September 11 Digital Archive: XML Document
Title:America's threat in Somalia
Publication:West African News
Blurb:Business is flourishing, telephones and the internet are functioning, doctors are returning to provide medical care and financial services are booming in Somalia today. But the country still faces desperate problems, including the threat of U.S. strikes.
Body:"Gruesome, harrowing, intense." These words have been used to describe the movie "Black Hawk Down," which claims to depict events in 1993, when elite U.S. troops launched a doomed mission to capture a warlord in Mogadishu, the capital of Somalia. Some say this description could apply to the war-torn country itself, now reportedly facing the threat of U.S. attacks again. But, observers point out, the Somalia of today is not the Somalia of Black Hawk Down.
By a twist of fate, the new movie Black Hawk Down is opening in theatres just as the United States is considering expanding the war on terrorism into Somalia, remarks Ken Menkhaus, a U.S. professor and former advisor to the United Nations on Somalia. Somalia and the United States are apparently doomed by fate to collide at critical moments in global politics. This collision has never brought anything but trouble to both parties.
Since civil conflict erupted after the ouster of President Siad Barre in 1991, Somalia has been struggling to rise from the anarchy prevailing in the country. And, according to Somalia watchers, from the ashes of the civil war, there is a success story.
Entrepreneurs are returning to the country; reconstruction is underway; business is booming (particularly in the provision of internet and financial services); the warlords of 1993 are either dead or their powerbases are weakened; and aid organizations have been able to operate again, mitigating some of the dire humanitarian needs.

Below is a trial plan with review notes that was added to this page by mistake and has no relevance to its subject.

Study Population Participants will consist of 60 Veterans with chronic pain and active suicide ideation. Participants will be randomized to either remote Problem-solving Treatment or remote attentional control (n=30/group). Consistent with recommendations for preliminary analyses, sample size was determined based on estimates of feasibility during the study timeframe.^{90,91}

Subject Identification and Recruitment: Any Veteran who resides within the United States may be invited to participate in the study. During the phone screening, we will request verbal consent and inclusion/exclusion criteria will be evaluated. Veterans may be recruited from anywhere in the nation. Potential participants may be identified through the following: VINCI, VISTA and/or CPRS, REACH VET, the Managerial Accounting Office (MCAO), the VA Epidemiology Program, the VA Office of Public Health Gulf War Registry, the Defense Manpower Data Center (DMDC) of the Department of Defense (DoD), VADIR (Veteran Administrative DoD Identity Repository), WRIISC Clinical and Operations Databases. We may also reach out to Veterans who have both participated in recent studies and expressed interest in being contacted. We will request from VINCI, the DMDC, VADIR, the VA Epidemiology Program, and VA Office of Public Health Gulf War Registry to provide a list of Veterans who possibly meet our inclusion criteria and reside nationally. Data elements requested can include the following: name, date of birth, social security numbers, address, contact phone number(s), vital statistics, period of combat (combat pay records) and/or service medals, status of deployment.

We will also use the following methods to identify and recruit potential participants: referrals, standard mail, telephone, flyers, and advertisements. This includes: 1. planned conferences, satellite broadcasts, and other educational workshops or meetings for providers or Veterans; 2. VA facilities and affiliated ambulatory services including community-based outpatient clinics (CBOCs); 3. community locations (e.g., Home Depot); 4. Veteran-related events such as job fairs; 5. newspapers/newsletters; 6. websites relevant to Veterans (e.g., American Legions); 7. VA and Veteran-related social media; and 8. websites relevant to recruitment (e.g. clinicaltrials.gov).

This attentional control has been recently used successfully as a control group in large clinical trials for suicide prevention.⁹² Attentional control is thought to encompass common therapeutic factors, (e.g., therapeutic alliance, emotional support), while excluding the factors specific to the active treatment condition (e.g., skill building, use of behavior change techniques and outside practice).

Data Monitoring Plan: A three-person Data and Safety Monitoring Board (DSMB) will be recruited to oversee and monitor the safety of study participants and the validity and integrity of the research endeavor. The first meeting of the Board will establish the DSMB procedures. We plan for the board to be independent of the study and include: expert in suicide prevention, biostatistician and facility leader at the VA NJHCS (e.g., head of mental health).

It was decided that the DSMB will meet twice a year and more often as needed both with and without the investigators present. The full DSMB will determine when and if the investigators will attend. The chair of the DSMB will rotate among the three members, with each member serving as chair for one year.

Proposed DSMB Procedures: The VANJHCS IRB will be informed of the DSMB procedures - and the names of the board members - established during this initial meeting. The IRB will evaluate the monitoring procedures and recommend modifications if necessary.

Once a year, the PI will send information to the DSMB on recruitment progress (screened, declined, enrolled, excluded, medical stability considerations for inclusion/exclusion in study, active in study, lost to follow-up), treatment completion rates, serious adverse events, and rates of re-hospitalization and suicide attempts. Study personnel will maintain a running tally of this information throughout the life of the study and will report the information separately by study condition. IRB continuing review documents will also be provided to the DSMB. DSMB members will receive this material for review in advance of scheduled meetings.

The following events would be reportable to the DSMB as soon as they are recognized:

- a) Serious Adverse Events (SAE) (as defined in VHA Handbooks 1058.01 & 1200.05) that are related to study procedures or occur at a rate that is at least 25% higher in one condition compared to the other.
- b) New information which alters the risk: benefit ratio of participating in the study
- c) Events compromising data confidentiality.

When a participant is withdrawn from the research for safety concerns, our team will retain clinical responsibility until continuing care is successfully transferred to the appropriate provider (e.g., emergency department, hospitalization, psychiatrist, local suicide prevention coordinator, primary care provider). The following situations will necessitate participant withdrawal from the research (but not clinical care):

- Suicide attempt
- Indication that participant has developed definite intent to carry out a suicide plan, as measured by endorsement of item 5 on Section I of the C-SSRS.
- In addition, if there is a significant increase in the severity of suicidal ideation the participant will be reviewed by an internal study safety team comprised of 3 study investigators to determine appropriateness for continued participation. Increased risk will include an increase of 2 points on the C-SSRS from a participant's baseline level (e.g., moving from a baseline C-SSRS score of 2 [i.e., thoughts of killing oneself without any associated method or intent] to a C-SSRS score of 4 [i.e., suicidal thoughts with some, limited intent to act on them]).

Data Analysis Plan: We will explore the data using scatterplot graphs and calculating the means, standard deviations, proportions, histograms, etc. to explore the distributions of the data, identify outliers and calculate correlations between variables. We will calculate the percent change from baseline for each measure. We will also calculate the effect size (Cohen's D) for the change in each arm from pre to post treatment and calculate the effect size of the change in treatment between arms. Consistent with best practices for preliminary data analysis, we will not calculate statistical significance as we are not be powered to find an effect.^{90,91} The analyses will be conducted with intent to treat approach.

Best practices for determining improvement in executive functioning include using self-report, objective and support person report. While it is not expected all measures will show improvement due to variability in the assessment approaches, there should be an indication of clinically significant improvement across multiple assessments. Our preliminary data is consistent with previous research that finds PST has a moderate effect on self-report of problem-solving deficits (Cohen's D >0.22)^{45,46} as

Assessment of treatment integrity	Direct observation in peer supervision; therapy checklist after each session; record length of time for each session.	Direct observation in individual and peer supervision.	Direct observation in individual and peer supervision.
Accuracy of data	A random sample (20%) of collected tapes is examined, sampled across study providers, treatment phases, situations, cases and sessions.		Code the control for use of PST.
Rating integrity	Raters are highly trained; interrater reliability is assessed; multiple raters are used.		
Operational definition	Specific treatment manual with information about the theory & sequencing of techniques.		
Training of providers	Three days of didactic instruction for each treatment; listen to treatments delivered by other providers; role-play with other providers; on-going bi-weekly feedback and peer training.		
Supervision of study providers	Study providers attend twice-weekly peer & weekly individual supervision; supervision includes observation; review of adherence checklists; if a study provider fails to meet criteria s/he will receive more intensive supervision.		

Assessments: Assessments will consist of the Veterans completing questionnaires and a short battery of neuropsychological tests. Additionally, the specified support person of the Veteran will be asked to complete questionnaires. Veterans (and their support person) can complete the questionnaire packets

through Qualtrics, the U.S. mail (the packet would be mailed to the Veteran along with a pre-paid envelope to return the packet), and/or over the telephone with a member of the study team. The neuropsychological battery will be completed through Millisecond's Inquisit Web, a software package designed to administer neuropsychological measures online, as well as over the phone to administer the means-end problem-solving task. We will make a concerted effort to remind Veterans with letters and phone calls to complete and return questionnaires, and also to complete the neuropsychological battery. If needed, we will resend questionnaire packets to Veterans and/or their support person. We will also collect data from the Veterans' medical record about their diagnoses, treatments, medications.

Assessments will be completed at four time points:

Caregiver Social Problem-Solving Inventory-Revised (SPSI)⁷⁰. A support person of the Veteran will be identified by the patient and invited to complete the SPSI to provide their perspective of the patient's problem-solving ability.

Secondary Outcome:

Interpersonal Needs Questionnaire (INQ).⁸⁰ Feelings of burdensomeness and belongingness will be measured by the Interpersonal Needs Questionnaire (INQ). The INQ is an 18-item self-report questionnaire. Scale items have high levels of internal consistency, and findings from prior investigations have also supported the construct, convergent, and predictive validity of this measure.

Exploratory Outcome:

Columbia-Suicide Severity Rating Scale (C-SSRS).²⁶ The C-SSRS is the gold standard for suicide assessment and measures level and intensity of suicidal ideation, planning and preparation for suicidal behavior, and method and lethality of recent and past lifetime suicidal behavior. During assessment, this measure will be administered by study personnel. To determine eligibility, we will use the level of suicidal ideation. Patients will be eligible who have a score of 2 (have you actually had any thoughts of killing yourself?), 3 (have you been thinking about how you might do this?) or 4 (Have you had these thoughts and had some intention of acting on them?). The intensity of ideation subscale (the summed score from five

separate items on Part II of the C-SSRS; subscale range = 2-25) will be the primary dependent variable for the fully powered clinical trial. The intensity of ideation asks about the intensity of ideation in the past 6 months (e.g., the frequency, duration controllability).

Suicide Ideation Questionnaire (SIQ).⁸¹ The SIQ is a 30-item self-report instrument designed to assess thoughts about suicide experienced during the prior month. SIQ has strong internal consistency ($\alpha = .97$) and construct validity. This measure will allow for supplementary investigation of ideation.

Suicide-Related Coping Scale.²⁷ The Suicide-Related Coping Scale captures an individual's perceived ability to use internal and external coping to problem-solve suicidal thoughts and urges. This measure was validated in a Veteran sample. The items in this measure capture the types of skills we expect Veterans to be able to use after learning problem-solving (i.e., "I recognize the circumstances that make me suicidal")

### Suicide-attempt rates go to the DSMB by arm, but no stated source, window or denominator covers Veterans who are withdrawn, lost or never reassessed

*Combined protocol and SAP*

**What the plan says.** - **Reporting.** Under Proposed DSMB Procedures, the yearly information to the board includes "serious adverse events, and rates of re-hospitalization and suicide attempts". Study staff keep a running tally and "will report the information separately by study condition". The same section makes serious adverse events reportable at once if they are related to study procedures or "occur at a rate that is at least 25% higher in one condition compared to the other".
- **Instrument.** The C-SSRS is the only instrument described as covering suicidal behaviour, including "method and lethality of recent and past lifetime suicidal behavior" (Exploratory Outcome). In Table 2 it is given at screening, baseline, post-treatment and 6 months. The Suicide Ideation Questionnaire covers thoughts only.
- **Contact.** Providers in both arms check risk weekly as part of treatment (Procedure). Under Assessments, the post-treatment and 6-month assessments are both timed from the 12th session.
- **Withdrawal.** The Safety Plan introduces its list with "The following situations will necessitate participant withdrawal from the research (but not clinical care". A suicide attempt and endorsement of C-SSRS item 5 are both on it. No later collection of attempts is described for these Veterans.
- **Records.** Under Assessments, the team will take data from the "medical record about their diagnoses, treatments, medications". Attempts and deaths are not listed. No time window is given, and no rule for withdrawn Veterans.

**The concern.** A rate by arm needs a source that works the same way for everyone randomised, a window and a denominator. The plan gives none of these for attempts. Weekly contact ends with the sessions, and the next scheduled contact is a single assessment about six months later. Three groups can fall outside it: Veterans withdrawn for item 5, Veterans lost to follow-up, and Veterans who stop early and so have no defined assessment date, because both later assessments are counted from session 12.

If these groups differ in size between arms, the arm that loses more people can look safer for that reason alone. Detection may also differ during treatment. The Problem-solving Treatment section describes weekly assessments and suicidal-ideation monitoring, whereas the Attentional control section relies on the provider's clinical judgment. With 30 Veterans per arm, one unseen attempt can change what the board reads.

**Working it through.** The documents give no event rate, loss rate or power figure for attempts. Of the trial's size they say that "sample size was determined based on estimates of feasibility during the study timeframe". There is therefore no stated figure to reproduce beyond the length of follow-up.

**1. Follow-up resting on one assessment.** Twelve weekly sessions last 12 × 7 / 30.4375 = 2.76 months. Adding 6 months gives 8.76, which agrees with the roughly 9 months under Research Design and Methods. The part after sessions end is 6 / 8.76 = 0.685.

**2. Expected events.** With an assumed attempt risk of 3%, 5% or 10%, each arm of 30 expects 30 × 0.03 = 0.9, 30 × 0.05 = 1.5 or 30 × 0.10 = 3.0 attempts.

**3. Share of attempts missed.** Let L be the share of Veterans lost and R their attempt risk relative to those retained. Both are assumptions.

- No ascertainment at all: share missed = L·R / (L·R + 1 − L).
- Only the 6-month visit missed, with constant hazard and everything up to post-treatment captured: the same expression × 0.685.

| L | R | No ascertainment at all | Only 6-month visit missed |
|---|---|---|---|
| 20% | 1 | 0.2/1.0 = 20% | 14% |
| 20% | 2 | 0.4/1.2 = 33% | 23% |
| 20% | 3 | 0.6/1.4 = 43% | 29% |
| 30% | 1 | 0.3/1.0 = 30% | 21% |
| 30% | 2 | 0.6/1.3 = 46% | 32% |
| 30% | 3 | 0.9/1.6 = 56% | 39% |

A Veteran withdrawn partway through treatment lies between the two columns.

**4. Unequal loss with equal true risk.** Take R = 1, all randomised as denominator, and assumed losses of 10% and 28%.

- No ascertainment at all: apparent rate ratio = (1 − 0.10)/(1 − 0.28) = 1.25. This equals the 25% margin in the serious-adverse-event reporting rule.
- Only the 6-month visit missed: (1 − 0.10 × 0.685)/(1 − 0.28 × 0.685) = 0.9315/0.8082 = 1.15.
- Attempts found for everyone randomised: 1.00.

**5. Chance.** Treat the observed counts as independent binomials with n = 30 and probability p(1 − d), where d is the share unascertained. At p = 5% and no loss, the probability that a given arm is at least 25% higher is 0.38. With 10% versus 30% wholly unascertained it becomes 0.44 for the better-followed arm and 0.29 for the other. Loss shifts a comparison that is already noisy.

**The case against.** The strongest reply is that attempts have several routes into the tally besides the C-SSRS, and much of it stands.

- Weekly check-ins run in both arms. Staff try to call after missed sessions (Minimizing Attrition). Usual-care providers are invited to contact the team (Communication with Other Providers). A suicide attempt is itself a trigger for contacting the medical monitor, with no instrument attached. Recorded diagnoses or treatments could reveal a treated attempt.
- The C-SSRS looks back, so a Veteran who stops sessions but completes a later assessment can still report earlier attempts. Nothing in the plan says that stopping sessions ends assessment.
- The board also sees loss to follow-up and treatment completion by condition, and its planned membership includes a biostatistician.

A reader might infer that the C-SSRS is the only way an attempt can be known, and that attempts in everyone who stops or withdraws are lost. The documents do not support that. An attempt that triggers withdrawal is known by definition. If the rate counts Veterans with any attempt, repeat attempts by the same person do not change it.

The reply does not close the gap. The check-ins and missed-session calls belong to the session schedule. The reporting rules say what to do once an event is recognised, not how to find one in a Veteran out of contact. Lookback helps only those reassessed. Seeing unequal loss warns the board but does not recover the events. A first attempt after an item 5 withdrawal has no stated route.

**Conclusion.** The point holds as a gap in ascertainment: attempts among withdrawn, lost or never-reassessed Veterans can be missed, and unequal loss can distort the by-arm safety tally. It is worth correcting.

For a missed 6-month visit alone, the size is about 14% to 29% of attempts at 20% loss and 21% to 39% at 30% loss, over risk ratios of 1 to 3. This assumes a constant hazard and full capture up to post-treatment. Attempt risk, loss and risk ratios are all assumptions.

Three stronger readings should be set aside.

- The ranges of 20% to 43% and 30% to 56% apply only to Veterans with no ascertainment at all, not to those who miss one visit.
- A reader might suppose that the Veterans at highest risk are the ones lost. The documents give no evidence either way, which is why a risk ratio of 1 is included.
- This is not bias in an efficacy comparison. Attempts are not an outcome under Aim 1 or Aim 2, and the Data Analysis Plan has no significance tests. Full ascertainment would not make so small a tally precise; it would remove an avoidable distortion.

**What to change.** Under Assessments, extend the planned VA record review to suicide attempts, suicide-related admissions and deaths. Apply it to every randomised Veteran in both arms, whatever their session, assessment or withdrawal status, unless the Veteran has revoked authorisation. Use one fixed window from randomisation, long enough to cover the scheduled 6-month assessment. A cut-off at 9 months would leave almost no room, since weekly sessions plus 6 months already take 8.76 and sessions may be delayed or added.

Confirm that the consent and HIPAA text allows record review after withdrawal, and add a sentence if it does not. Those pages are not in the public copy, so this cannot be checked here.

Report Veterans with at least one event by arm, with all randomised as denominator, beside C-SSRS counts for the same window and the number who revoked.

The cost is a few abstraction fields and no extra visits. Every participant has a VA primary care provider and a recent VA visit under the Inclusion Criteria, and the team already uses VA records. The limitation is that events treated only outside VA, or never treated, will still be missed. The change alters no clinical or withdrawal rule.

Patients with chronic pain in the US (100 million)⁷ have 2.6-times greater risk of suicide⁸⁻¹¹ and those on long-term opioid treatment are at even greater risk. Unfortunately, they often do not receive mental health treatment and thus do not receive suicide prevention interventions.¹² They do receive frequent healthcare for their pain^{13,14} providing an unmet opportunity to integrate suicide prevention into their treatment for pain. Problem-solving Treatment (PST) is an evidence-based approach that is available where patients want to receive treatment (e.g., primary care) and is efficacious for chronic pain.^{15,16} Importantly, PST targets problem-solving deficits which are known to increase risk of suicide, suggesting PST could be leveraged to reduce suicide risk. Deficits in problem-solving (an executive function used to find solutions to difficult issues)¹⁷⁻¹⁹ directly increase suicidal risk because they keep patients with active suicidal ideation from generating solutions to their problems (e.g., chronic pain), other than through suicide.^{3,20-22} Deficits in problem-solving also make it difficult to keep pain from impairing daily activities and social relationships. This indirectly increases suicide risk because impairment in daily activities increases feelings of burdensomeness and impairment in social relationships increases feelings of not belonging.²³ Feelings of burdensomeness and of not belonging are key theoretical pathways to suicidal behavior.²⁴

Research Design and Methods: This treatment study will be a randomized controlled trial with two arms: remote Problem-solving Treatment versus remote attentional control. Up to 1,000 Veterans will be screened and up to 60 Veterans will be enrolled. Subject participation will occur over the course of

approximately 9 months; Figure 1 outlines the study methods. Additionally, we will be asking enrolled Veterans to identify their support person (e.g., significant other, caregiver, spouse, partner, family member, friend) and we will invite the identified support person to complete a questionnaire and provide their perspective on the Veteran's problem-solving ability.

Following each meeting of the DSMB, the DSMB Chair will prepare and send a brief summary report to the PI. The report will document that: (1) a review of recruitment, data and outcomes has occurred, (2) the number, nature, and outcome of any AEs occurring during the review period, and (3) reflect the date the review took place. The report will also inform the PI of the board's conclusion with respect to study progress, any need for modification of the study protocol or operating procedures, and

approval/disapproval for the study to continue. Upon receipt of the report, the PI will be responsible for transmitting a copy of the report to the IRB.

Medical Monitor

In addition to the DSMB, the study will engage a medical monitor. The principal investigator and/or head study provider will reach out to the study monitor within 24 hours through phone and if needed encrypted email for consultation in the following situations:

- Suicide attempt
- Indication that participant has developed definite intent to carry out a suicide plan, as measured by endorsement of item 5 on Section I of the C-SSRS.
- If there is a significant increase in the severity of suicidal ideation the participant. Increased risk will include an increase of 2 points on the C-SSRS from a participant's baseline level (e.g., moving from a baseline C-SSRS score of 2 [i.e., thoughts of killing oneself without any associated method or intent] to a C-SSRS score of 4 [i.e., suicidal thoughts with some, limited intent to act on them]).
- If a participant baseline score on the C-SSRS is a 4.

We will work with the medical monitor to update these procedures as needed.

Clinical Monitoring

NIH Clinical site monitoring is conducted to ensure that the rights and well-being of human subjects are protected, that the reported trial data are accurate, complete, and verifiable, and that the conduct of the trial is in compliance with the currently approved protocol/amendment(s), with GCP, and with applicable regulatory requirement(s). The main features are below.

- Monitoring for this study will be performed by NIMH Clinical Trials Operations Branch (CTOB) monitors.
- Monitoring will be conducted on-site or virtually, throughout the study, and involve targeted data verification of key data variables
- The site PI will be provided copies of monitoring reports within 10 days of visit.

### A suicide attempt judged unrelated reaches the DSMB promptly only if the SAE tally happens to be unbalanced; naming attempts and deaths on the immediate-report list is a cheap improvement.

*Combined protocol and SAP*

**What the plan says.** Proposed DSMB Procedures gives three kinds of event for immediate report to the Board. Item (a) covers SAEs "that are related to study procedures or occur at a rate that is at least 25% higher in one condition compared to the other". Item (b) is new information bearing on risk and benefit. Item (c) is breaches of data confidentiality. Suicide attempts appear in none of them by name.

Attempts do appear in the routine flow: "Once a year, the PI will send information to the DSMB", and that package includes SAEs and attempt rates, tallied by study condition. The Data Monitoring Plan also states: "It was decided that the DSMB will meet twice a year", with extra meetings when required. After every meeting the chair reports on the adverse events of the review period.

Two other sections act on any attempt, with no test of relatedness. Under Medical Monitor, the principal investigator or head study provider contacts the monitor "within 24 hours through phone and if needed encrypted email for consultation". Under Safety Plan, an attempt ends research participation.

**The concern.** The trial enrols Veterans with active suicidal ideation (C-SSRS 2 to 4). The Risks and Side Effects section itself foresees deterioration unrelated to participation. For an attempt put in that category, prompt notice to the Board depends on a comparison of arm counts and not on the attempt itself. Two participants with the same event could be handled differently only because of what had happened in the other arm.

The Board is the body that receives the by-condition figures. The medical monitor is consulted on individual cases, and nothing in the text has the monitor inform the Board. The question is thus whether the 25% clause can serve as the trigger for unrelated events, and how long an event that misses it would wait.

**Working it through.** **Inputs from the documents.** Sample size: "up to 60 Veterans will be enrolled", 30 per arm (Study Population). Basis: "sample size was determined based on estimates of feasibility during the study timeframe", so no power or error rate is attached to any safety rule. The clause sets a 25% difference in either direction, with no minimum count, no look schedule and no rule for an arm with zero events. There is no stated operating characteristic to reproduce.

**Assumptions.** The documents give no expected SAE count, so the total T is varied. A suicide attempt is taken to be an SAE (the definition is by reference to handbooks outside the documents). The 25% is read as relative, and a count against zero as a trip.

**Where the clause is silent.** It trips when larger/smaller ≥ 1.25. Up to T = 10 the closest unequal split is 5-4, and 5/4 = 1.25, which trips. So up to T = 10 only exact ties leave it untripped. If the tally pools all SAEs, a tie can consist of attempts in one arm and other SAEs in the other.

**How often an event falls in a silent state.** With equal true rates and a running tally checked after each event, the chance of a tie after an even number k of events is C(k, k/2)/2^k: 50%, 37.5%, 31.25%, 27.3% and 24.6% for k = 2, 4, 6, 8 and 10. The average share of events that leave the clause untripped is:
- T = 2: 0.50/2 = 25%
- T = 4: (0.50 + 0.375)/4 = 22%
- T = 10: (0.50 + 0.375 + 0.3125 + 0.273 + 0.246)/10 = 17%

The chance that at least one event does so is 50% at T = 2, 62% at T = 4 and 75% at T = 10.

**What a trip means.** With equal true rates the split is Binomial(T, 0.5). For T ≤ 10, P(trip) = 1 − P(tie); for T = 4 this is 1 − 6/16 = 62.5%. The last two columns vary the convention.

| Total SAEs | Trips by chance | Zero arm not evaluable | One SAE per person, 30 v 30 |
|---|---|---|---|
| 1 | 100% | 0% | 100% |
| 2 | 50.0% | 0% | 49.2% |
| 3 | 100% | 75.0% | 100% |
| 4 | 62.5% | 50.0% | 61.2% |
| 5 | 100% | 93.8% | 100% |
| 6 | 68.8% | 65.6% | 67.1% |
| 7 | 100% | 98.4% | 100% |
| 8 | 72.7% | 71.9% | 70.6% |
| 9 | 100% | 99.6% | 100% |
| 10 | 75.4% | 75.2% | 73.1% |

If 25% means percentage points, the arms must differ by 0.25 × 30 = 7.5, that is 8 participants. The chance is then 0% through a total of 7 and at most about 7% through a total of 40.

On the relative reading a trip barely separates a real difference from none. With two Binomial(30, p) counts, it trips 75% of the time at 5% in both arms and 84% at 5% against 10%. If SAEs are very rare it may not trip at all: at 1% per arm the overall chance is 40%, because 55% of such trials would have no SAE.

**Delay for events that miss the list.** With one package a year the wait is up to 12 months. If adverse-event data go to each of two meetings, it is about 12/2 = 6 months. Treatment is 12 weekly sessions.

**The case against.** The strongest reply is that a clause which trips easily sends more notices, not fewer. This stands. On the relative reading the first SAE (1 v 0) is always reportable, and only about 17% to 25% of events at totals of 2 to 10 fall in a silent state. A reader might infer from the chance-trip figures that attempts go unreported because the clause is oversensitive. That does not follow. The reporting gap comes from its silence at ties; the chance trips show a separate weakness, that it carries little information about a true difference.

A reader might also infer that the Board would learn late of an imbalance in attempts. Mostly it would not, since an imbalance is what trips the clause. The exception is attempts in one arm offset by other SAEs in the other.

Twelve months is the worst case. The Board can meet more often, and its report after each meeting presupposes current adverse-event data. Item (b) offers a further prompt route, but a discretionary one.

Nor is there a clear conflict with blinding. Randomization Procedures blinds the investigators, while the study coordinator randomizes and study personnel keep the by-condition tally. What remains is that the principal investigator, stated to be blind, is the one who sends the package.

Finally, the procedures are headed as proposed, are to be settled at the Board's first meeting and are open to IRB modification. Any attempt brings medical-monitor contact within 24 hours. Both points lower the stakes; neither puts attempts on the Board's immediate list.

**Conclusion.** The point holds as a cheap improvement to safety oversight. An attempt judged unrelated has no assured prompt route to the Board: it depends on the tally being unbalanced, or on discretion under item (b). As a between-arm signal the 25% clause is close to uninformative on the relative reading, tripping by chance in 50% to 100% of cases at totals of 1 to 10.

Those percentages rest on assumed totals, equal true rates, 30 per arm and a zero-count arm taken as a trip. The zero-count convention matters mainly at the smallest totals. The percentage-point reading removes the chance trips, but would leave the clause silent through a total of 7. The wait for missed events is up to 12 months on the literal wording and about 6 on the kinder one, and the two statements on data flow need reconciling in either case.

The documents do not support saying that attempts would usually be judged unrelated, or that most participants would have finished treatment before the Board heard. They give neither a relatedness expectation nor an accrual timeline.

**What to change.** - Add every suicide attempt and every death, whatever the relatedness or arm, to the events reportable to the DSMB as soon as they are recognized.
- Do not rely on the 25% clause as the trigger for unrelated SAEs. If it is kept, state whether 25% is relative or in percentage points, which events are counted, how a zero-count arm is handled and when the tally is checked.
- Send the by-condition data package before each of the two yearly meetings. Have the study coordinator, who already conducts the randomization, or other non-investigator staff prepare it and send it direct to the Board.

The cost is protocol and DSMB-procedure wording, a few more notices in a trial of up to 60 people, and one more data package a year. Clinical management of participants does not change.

A report by the United Nations Development Program (UNDP) says that while human development in Somalia is unacceptably poor, over the past decade there have been significant developments in communications technology and economic infrastructure.
It noted, however, that the security situation could not be generalized.
Regional analysts say that apart from uncertainty over the likelihood of U.S. strikes, one of the biggest destabilizing factors is the self-interest of the warlords and faction leaders, who keep changing sides depending on what they are offered.
i>Somalia is not Afghanistan/i>
The lack of a stable central government and the chaos of civil war led to fears that radical groups might use Somalia as a safe haven and training ground. Observers note that Washington believes the country is a likely refuge for members of Osama bin Ladens al Qaeda network fleeing Afghanistan. The U.S. Treasury has accused the Mogadishu-based remittance and telephone company Al-Barakaat of funding terrorism, and seized its assets in various countries.
Al-Barakaat has denied any links to terrorism, and offered to make its books available to U.S. investigators. Observers say that remittances sent to Somalia via institutions such as al-Barakaat constituted the greatest financial receipts in the country, and its closure hurt tens of thousands of people.
Writing in Janes Defence Weekly, Hailes Janney, a specialist in African defense and security issues, says that despite its history, Somalia never became a bastion for terrorist groups as in Afghanistan due partly, he says, to the clan system. He says the Somali Islamist movement, al-Ittihad, widely believed by U.S. officials to have links with alQaeda, has lost much of its formal structure since it abandoned efforts to physically control territory. Menkhaus concurs. He describes al-Ittihad as a small, relatively weak organization with a mainly domestic agenda.